Download Assad or We Burn the Country: How One Family's Lust for Power Destroyed Syria Audiobook

Assad or We Burn the Country: How One Familys Lust for Power Destroyed Syria Audiobook, by Sam Dagher Extended Sample Click for printable size audiobook cover
Author: Sam Dagher Narrator: Gary Tiedemann Publisher: Hachette Book Group Format: Unabridged Audiobook Delivery: Instant Download Audio Length: Release Date: May 2019 ISBN: 9781478975397
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From a Pulitzer Prize-nominated journalist specializing in the Middle East, this groundbreaking account of the Syrian Civil War reveals the never-before-published true story of a 21st-century humanitarian disaster.

In spring 2011, Syrian President Bashar al-Assad turned to his friend and army commander, Manaf Tlass, for advice about how to respond to Arab Spring-inspired protests. Tlass pushed for conciliation but Assad decided to crush the uprising -- an act which would catapult the country into an eight-year long war, killing almost half a million and fueling terrorism and a global refugee crisis.

Assad or We Burn the Country examines Syria's tragedy through the generational saga of the Assad and Tlass families, once deeply intertwined and now estranged in Bashar's bloody quest to preserve his father's inheritance. By drawing on his own reporting experience in Damascus and exclusive interviews with Tlass, Dagher takes readers within palace walls to reveal the family behind the destruction of a country and the chaos of an entire region.

Dagher shows how one of the world's most vicious police states came to be and explains how a regional conflict extended globally, engulfing the Middle East and pitting the United States and Russia against one another.

Timely, propulsive, and expertly reported, Assad or We Burn the Country is the definitive account of this global crisis, going far beyond the news story that has dominated headlines for years. Download and start listening now!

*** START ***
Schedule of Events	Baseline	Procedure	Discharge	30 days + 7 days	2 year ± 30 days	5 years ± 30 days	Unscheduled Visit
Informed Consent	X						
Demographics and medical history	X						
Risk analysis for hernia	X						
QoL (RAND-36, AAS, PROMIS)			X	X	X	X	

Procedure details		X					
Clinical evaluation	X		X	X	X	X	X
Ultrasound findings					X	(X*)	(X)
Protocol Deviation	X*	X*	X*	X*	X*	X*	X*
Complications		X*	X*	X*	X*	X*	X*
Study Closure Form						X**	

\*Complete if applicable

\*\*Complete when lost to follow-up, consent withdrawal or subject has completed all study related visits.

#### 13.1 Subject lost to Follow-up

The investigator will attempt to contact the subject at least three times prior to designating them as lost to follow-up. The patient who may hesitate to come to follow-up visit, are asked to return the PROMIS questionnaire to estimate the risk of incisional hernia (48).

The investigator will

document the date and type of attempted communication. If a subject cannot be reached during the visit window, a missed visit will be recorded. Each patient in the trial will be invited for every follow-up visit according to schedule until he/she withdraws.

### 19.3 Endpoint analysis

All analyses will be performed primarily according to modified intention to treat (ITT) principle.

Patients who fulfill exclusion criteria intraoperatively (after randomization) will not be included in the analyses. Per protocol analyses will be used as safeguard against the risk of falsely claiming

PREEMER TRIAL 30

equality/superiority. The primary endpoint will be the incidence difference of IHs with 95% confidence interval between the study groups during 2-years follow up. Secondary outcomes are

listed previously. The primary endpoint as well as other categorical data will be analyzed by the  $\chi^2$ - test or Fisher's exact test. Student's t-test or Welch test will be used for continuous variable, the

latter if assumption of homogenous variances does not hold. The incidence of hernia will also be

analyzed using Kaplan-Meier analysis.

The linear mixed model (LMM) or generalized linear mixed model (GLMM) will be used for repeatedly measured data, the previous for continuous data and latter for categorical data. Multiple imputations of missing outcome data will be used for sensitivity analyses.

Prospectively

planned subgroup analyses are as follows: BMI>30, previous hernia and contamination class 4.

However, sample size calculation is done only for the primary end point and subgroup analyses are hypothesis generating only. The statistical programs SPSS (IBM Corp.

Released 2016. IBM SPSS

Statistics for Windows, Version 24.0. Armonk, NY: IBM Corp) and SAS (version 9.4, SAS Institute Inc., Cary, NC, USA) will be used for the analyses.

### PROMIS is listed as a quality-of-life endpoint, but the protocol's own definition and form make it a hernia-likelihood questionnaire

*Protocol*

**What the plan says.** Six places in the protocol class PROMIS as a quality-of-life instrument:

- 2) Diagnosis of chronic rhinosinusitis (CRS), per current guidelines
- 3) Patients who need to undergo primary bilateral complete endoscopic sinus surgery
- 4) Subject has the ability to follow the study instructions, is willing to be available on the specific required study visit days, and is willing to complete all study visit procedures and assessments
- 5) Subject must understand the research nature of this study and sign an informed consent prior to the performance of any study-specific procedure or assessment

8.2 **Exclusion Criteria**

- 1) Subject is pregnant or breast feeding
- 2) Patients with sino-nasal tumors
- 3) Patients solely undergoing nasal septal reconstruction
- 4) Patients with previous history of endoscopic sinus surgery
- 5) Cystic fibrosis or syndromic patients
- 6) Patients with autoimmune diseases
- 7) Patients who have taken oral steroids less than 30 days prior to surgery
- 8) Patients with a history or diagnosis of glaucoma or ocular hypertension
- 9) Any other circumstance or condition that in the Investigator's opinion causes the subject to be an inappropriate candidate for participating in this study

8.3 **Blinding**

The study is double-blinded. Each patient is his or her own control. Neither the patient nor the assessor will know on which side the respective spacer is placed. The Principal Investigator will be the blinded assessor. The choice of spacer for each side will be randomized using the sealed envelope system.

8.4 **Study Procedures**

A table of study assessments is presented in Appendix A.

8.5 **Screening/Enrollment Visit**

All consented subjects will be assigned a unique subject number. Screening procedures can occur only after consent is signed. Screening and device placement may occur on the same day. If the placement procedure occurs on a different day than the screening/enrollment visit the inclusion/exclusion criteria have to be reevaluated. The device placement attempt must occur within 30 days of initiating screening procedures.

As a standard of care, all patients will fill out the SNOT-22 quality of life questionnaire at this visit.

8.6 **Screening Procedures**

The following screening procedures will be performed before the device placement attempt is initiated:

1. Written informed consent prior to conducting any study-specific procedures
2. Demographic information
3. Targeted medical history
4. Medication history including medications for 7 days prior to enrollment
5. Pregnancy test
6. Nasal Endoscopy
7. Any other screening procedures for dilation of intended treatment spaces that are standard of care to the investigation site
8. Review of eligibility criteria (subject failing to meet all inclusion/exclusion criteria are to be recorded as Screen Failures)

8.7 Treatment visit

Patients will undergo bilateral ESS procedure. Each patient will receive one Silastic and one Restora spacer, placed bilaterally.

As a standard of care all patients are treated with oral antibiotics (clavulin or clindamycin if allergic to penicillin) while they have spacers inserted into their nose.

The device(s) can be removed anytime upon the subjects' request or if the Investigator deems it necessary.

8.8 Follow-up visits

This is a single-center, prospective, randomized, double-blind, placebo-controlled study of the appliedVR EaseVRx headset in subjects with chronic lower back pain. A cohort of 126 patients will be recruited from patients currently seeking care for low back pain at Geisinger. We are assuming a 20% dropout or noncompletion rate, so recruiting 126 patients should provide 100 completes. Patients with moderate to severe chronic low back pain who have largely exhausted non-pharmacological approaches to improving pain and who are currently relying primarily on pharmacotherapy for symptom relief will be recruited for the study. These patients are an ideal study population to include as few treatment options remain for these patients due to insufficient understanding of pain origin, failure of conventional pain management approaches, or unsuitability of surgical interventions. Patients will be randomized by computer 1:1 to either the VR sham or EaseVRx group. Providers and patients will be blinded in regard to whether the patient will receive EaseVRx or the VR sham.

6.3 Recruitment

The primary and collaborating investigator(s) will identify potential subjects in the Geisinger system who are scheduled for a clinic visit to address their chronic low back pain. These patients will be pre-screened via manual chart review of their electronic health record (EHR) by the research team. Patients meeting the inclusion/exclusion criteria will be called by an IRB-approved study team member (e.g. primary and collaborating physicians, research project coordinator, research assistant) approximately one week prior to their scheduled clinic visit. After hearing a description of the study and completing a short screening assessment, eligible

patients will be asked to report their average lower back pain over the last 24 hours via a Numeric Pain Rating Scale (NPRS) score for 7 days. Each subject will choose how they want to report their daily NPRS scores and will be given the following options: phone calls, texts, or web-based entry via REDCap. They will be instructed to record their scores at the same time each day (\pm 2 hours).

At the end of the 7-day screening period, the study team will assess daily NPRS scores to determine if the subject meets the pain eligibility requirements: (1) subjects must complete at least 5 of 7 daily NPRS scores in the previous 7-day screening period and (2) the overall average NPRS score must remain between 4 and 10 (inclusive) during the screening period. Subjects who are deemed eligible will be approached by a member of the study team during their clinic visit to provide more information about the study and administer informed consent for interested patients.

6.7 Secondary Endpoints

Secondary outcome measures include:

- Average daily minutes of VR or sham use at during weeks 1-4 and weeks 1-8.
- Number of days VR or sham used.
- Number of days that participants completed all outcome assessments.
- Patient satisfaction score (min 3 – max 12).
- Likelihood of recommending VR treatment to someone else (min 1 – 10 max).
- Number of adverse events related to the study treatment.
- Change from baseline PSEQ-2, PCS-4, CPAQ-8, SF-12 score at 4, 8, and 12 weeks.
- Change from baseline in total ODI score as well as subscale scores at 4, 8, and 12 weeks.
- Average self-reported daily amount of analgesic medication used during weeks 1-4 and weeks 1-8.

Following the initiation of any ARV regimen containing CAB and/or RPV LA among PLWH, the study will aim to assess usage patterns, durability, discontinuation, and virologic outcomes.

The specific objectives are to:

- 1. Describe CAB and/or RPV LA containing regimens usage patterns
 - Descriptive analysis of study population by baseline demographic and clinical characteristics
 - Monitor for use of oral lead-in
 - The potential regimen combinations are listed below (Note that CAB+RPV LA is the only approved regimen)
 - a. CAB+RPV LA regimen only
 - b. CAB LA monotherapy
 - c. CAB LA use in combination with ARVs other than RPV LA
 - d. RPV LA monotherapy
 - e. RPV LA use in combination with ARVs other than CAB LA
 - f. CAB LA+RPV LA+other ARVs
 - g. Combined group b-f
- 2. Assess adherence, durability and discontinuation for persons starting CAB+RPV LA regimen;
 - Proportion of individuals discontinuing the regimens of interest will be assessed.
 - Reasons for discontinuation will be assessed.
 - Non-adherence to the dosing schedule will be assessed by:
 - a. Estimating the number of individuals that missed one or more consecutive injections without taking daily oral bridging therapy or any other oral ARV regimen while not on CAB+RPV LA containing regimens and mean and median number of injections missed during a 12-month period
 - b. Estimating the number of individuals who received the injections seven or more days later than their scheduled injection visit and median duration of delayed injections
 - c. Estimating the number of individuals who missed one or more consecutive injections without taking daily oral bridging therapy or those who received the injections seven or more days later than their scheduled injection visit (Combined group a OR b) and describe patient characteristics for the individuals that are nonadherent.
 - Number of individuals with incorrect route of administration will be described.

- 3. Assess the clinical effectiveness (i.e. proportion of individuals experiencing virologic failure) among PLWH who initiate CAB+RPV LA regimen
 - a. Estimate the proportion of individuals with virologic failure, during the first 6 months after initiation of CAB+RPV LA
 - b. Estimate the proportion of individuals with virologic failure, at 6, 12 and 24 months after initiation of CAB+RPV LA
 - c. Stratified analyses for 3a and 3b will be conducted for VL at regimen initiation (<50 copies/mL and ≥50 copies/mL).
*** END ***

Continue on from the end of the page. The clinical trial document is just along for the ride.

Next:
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Quotes & Awards

  • “Drawing on years of reporting and interviews with those at the top of the Syrian regime, Sam Dagher’s book is one that readers won’t be able to put down.”―

    Today

  • He was briefly held by pro-regime militiamen in an underground prison and was summarily expelled by the Mukhabarat in 2014. This gives his description of events a credibility lacking in many other accounts. New York Times Book Review
  • “An important addition to the existing literature on the Middle East—especially Syria—by an astute Middle East watcher…It is absolutely indispensable to understand current Middle Eastern and Syrian situation.”

    Washington Book Review

  • As with so much of Dagher's writing, what's striking about the book is it doesn't just confirm the worst that's been reported about Assad's regime in the much-maligned "mainstream media;" it unearths new ways in which the horror and criminality are in fact more terrible than previously understood. Al-Jumhuriya
  • “A riveting chronicle from a courageous journalist who was there to witness and report the truth. A book that should deservedly garner significant award attention.”

    Kirkus Reviews (starred review)

  • As the only Western reporter based in Damascus during the early years of the civil war, Dagher has a rich perspective on the inner machinations of the regime of Bashar al Assad. In this important book, he lays out in grim detail the staggering cynicism and ruthless brutality of the Assad family. In doing so, he provides readers with a timely description of the dynasty that precipitated the destruction of a nation. Clarissa Ward, Chief International Correspondent, CNN International
  • A New York Times Pick of the Week
  • One of Kirkus Reviews’ Best Books of 2019 in Nonfiction

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About the Author

Sam Dagher has reported in the Middle East for more than twelve years. He was the only Western reporter based in Damascus from 2012 to 2014, until being detained by Assad’s henchmen in an underground prison and expelled for reporting deemed unfavorable to the regime. He has worked for the Wall Street Journal, the New York Times, the Christian Science Monitor, and Agence France Presse, and has covered the conflict in Iraq, the Arab Spring uprisings, and Libya. The Wall Street Journal dominated Dagher’s work from Syria for the Pulitzer Prize and other journalism awards.